Sean Mix (soprano saxophone) is active as a saxophonist and music educator in Boston, Massachusetts. He has performed throughout the United States, Europe, and Asia, including appearances at Jordan Hall (Boston), MACM Hall (Bangkok), Walt Disney Concert Hall (Los Angeles), The Stone (New York City), and the United States Military Academy (West Point, NY). He has been featured as soloist with the NEC Bach Ensemble, Boston Turkish Film and Music Festival, and at conferences of the North American Saxophone Alliance. Sean is pursuing the Doctor of Musical Arts degree at Boston University. He also holds degrees from the New England Conservatory of Music (MM, GD) and the University of Southern California (BM). His teachers have included Kenneth Radnofsky, James Rötter, Tom Bergeron, and Scott Hall. Sean is a member of the music faculty at the Wellesley Public Schools, where he enjoys working with young saxophone and clarinet students.

Area 9 Quartet (l. to r.): Sean Mix (soprano), Seychelle Dunn (alto),
John Rabinowitz (tenor), Kangyi Liu (baritone)
Seychelle Dunn (alto saxophone) is a saxophonist and pianist known for her inclusion of African American artistry in education and performance. Prior to her work in the Greater Boston area, Seychelle worked in education for the Baltimore Public School system and is an alumni member of Morgan State University; a Historical Black College that prides itself on incorporating African American culture through the daily collegiate experience. While attending MSU, Seychelle studied with accomplished composers Dr. James Lee III and Dr. Nkeiru Okoye, as well as, jazz saxophonist Tim Green and pianist Dr. Stephanie Bruning. Upon completing her studies and earning both a B.A. & M.A. degree in music, Seychelle furthered her education at Longy School of Music of Bard College in Cambridge, Ma earning her graduate performance diploma while studying with classical saxophonist Kenneth Radnofsky; in the fall she will continue her studies as a Doctor of Musical Arts candidate in woodwind performance. Currently Seychelle performs with her saxophone quartet, as well as various chamber music settings; in addition to serving as piano faculty at the Cambridge Center for Adult Education and as a freelance teaching artist. She is also highly involved with the surrounding community having served as board member of the Ashmont Hill Chamber Music Society and currently as the Director of Educational Programming with Castle of our skins; an organization that promotes and celebrates black artistry.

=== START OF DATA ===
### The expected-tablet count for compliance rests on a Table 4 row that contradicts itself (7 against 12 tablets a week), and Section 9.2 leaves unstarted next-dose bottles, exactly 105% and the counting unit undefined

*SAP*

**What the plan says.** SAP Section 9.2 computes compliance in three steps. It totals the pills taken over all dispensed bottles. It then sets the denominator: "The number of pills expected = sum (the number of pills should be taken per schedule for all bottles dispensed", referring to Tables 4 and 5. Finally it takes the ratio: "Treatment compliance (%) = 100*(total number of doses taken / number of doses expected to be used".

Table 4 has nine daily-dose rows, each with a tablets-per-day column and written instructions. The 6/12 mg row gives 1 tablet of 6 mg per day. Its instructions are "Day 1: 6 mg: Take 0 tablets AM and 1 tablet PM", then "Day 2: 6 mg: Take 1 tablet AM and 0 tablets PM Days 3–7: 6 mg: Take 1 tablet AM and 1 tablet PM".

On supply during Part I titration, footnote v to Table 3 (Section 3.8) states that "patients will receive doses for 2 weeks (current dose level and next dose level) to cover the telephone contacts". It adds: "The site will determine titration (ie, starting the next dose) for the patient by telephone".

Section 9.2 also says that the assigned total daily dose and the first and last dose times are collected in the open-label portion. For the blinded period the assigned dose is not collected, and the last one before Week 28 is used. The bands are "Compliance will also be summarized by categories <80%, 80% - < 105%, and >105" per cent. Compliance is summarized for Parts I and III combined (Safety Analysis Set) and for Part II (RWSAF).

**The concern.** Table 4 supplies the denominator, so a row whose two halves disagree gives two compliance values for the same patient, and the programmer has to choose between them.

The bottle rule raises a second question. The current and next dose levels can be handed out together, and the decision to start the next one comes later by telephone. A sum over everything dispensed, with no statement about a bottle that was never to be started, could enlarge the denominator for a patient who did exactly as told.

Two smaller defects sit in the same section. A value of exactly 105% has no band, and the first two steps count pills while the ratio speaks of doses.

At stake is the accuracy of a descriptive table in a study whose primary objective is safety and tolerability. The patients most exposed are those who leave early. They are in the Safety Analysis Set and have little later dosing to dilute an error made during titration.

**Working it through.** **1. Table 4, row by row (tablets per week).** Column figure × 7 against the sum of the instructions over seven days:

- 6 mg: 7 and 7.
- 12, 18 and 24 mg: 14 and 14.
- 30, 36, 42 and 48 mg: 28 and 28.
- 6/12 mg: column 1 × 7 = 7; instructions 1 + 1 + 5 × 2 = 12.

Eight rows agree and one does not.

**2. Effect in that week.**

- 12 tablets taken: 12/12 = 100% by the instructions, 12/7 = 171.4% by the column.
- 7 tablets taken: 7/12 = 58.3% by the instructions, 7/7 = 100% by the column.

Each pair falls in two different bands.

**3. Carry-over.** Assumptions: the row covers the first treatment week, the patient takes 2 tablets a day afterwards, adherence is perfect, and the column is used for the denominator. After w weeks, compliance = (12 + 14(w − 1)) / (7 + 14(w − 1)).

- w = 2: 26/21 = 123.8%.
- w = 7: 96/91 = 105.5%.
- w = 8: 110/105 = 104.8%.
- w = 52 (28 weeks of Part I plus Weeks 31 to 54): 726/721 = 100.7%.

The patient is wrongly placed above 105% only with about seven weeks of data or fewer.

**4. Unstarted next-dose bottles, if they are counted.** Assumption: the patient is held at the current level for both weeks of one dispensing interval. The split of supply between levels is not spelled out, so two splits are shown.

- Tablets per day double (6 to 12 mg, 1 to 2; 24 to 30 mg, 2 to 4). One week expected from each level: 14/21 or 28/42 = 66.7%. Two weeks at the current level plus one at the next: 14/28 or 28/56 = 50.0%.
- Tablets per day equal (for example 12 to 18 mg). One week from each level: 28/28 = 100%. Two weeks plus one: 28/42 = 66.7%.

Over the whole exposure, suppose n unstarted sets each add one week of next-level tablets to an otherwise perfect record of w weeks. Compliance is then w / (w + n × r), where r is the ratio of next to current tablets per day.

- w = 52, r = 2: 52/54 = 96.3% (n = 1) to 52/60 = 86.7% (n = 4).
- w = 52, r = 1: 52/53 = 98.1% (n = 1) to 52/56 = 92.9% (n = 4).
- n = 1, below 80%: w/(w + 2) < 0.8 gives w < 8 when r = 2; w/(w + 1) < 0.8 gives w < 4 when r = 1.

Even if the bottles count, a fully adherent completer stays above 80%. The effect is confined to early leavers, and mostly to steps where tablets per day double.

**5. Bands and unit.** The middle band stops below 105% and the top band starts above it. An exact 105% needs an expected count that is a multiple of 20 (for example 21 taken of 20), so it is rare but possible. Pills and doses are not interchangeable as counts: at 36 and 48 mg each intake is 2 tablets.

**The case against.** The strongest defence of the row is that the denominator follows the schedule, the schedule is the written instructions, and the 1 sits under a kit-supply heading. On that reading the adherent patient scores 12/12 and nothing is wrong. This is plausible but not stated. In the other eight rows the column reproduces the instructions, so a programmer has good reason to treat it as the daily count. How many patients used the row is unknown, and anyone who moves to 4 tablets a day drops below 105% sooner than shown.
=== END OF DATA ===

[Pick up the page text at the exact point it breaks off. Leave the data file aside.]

John Rabinowitz (tenor saxophone) studied classical piano and music theory at the Longy School before taking up his saxophone studies at The New England Conservatory with Ken Radnofsky. He has performed in a variety of musical settings in greater Boston, including with the jazz groups Prezzi Bomba and Zox Populi, as well as with Les Messengers de la Nouvelle Alliance, an Haitian reggae-gospel band. When not playing music, John reads Shakespeare aloud with inebriated friends, shops obsessively for the perfect side table on Wayfair, and squanders an enormous amount of time perusing football message boards. He is a contented resident of Arlington, MA, though a part of him will always pine for the fjords of northern New Jersey where he grew up.